Open for 23 performances and with rave reviews gushing over its sophistication, Gatz is the latest ‘must-book’ for the flush London theatre-goer. It is not a conventional play, being an 8-hour word for word reading of the Great Gatsby, set on the stage of the Noel Coward theatre, and performed by 13 actors from the ERS theatre group of New York. Yes, 8 hours; 3 intervals.
‘But you’ve studied American Literature, you must know this?’ - so said my mother as we sat down. I explained that ‘study’ was pushing it for a term of English Literature A Level in which I read the set texts I was told to, and that F. Scott Fitzgerald’s classic had not come up. So I didn’t sit down to Gatz aware of the writing or the story, unlike the majority of people in that night. If you find yourself in my position, I’m afraid I can’t recommend it.
Hours pass slowly as the narrative crawls by. The pleasure of a book is that you can put it down, and the pleasure of theatre is watching people acting. Here you have a man reading a story out and fairly soon a random set of fellow office workers playing roles for people they are nothing like. To begin with the characters pop in out of the recital, but by act three they are standing about waiting for the adjectives for their behaviour to be read out. So you can’t put the book down or watch anyone acting. Not a happy medium; unless you think of mass as entertainment.
Newspaper reviewers have glowingly commented that Gatz showcases F. Scott Fitzgerald’s prose, but for me it’s more a weakness than a strength. Where the stale narration (‘he said’, ‘she said’) would so obviously be cut in a conventional adaptation, here it is not; conversely there are moments when the actors are being highly distracting on stage, causing irritation that you cannot focus. With the huge visual limitations of the dull office and the unadapted costumes, it’s hard to conjure the scenes in the story without listening accurately to the narration.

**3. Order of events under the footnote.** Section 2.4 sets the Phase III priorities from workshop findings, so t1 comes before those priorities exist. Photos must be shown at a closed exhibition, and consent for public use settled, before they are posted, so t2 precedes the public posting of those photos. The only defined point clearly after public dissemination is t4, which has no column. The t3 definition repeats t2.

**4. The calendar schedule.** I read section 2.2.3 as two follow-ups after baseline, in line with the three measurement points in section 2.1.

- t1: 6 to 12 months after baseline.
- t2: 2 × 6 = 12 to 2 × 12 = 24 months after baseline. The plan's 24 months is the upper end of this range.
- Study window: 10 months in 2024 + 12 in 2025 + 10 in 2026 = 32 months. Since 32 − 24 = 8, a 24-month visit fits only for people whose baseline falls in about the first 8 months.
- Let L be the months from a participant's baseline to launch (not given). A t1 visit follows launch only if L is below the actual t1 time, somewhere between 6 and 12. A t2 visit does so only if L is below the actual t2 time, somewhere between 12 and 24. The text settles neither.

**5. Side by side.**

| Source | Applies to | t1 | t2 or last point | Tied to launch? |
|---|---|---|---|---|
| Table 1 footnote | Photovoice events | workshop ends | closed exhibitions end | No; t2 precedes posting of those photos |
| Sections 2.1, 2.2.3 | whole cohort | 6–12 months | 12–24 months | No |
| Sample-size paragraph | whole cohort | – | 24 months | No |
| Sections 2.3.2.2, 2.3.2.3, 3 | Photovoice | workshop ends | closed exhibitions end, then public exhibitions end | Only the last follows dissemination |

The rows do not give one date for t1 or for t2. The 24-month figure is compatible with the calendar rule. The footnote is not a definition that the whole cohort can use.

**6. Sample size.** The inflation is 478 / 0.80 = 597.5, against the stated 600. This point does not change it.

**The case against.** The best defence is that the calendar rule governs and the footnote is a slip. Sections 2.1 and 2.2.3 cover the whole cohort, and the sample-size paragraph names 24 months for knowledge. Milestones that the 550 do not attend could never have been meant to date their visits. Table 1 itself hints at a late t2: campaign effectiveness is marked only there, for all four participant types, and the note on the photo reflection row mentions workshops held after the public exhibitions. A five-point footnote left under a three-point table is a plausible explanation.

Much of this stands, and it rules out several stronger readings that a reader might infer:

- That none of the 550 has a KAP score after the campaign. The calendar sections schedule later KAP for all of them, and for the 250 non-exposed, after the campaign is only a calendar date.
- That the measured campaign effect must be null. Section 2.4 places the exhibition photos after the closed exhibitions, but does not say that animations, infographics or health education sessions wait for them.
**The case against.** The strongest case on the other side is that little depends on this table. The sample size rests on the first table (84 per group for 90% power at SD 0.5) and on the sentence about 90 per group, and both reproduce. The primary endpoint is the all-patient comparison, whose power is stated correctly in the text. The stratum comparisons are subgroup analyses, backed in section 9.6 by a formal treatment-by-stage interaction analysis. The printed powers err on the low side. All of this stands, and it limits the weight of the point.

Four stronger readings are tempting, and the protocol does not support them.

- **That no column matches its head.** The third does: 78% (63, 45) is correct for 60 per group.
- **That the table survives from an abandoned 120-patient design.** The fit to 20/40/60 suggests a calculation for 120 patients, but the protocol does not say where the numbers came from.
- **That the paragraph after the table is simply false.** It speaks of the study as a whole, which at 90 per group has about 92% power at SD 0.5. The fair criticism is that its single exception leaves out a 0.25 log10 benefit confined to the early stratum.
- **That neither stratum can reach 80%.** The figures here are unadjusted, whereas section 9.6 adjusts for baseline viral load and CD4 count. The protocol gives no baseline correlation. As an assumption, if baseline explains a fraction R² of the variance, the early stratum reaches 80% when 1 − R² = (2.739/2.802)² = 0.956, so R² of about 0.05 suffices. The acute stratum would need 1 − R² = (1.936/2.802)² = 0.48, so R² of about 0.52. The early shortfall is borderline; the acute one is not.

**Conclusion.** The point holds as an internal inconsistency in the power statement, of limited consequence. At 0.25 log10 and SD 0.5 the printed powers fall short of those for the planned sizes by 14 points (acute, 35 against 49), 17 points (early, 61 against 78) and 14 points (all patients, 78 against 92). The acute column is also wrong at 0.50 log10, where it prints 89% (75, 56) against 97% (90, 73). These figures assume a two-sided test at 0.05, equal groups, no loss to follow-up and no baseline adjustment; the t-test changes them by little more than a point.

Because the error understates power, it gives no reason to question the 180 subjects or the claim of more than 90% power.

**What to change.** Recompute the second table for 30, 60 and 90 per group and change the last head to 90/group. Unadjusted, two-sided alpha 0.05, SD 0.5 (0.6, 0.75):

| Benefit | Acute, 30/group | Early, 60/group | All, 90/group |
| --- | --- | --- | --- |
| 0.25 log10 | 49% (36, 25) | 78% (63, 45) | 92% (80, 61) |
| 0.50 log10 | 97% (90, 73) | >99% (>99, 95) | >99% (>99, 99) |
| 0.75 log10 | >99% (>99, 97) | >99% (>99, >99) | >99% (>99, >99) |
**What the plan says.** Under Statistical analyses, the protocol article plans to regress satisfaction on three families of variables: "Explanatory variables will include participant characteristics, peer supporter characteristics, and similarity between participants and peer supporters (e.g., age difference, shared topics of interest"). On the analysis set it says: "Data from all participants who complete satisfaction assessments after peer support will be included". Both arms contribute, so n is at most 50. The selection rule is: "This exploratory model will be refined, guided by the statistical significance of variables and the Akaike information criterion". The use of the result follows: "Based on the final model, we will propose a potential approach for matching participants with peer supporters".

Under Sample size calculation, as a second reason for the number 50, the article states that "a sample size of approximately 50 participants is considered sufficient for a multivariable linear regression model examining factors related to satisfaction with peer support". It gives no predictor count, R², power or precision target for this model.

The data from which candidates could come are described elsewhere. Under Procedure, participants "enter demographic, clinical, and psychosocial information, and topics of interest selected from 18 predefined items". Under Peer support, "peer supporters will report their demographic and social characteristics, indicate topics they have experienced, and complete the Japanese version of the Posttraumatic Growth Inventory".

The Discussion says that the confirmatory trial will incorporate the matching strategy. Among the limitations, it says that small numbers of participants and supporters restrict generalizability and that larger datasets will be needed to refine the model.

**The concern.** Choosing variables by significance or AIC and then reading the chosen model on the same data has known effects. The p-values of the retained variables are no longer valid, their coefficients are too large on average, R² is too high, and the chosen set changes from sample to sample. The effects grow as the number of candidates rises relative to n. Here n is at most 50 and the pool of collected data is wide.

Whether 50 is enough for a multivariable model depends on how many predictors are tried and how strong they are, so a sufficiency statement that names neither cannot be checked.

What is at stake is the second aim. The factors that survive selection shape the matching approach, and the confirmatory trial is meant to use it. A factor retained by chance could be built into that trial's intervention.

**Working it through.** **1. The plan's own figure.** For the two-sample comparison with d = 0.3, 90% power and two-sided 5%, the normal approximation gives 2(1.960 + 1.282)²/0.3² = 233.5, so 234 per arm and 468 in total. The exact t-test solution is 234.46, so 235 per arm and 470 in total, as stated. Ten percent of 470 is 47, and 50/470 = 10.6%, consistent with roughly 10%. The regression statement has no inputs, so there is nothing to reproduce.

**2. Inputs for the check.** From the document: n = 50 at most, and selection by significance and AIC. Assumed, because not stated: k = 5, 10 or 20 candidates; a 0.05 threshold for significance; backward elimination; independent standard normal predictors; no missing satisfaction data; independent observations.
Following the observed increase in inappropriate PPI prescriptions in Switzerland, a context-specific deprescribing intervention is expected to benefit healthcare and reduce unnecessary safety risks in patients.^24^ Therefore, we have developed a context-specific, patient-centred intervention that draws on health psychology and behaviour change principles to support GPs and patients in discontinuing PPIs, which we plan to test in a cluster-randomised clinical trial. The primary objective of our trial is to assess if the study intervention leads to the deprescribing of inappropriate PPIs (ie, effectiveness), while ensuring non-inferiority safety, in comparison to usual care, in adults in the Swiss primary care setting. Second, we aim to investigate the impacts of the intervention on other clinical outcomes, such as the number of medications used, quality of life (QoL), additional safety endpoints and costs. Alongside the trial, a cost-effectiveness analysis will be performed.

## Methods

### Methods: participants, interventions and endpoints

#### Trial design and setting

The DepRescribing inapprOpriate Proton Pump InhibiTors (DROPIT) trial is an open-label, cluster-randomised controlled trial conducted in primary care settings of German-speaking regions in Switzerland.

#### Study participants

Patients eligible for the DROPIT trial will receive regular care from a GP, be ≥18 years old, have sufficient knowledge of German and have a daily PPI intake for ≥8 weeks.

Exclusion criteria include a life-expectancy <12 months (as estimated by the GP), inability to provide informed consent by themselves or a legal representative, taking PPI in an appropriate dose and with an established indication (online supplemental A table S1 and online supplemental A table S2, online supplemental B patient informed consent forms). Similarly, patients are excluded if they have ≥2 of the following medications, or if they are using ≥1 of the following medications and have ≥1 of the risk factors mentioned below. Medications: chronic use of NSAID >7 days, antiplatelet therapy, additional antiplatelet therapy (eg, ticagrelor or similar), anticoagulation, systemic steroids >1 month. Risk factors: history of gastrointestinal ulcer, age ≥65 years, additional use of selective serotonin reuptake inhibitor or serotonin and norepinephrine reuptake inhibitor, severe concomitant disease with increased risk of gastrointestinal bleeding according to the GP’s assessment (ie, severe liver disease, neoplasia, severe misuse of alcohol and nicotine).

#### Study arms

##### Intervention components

Traditonally you’d name drop some actors at this point, but I’m afraid there’s little to say. The narrator deserves praise for reading out the novel without much of a break; although his intonation and tone make concentrating tedious. The rest, well; with no acting in a conventional sense I found none made much impression. I also didn’t understand why such underwhelming acting was chosen for the role of Gatsby, for whom presumably we are supposed to care for.
Seats remained filled more than I expected as the hours passed. I suppose at £75 a throw it’s a bitter pill to swallow to conclude your time could be better spent. I must be honest in saying that after the end of act three and over six hours in, I could take no more. I was now watching people shuffle around the stage but focusing on the behaviour of the breathy man and fat sweet-sucking woman behind me, listening to the story had become a stress-inducing chore and that isn’t what either reading or going to the theatre should be about.
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By Piero McCarthy
8th June - 15th July 2012
Noel Coward Theatre, London, WC2.